Importance of Reproducibility in Science; Dieldrin and Disrupted DNA Methylome; Novel Ach’ase Reactivators; and More Featured in June 2019 Toxicological Sciences
Issue Also Contains Papers on Developmental Neurotoxicity Screening and Sex Effects in Ozone-Mediated Airway Dysfunction.
Newswise — In the June 2019 issue of Toxicological Sciences, his final as Editor-in-Chief, Gary W. Miller reflects on the importance of reproducibility in science—the same topic of his first editorial in 2014. The issue also contains featured papers on dieldrin exposure and dopamine gene DNA methylation; using microelectrode arrays to study chemical effects in cortical neuron networks; sex effects in ozone-mediated airway dysfunction; and ach’ase reactivators and reduced hippocampal organophosphate toxicity. Additionally, there are open access articles on an improved acute fish toxicity assay and on calcium storage and OP-diisopropyl fluorophosphate-based toxicity.
Highlights of Toxicological Sciences Volume 169, Issue 2 include:
- Editorial: Reproducibility Revisited: Reflections of an Editor
- Editor’s Highlight: Developmental Dieldrin Exposure Alters DNA Methylation at Genes Related to Dopaminergic Neuron Development and Parkinson’s Disease in Mouse Midbrain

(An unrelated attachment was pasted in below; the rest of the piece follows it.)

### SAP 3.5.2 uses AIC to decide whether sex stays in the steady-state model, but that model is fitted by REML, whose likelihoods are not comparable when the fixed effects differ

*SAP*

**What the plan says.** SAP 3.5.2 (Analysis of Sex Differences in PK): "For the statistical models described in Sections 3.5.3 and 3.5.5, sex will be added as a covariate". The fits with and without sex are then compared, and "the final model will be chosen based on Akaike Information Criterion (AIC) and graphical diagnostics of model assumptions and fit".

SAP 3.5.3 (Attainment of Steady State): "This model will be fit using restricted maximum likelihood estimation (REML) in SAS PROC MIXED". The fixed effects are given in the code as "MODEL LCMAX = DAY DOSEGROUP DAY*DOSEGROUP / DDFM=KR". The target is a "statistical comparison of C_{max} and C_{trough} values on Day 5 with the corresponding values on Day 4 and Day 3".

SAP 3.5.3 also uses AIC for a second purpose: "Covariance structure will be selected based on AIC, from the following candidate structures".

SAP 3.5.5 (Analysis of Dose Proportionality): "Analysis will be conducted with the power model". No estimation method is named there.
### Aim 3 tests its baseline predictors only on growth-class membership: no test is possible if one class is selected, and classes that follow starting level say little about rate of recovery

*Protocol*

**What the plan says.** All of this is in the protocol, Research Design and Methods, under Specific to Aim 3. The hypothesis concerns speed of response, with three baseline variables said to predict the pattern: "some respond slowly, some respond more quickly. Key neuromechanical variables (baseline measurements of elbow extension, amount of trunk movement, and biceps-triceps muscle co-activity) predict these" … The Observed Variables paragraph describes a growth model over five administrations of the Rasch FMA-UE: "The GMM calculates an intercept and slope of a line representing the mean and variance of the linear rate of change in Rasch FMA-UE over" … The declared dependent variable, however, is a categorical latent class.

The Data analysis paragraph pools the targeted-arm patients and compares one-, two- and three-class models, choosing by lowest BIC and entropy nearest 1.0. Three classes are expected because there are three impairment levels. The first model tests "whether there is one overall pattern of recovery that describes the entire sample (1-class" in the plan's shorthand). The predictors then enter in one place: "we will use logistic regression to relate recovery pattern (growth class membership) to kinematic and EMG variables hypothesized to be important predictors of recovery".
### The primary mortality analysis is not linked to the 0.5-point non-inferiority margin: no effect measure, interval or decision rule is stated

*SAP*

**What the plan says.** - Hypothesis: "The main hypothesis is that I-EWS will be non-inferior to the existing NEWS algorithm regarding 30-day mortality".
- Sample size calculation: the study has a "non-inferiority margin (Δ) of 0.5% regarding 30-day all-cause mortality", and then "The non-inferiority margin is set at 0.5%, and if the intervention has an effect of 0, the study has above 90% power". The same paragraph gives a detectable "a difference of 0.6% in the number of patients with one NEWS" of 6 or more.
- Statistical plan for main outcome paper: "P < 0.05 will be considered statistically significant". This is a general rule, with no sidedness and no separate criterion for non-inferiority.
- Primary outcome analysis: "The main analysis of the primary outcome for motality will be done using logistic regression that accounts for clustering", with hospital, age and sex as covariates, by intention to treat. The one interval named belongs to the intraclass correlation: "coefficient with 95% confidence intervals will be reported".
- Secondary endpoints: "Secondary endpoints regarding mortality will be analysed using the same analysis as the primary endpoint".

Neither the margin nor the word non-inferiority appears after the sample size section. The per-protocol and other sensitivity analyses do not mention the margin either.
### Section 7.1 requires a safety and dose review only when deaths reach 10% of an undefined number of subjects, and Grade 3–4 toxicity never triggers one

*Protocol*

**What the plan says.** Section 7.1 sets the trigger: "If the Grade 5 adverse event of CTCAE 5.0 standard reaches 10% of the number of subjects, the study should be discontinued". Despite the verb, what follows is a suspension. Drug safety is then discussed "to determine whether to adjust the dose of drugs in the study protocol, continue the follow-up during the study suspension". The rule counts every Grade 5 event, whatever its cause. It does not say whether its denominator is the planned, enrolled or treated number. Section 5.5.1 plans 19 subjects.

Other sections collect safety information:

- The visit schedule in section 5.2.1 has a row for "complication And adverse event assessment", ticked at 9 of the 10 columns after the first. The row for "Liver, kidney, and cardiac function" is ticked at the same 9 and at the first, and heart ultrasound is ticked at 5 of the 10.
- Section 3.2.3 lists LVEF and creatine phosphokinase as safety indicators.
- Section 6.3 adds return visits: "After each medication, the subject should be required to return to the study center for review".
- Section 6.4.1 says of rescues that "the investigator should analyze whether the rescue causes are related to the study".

- Editor’s Highlight: Evaluation of Chemical Effects on Network Formation in Cortical Neurons Grown on Microelectrode Arrays
- Editor’s Highlight: Sex Modifies Acute Ozone-Mediated Airway Physiologic Responses
- Editor’s Highlight: Novel Brain-Penetrating Oxime Acetylcholinesterase Reactivators Attenuate Organophosphate-Induced Neuropathology in the Rat Hippocampus
- Open Access: Repeatability and Reproducibility of the RTgill-W1 Cell Line Assay for Predicting Fish Acute Toxicity
- Open Access: Targeting Intracellular Calcium Stores Alleviates Neurological Morbidities in a DFP-Based Rat Model of Gulf War Illness
Toxicological Sciences is the official journal of the Society of Toxicology (SOT), a professional and scholarly organization of more than 7,800 scientists from academic institutions, government, and industry representing the great variety of individuals who practice toxicology in the United States and abroad.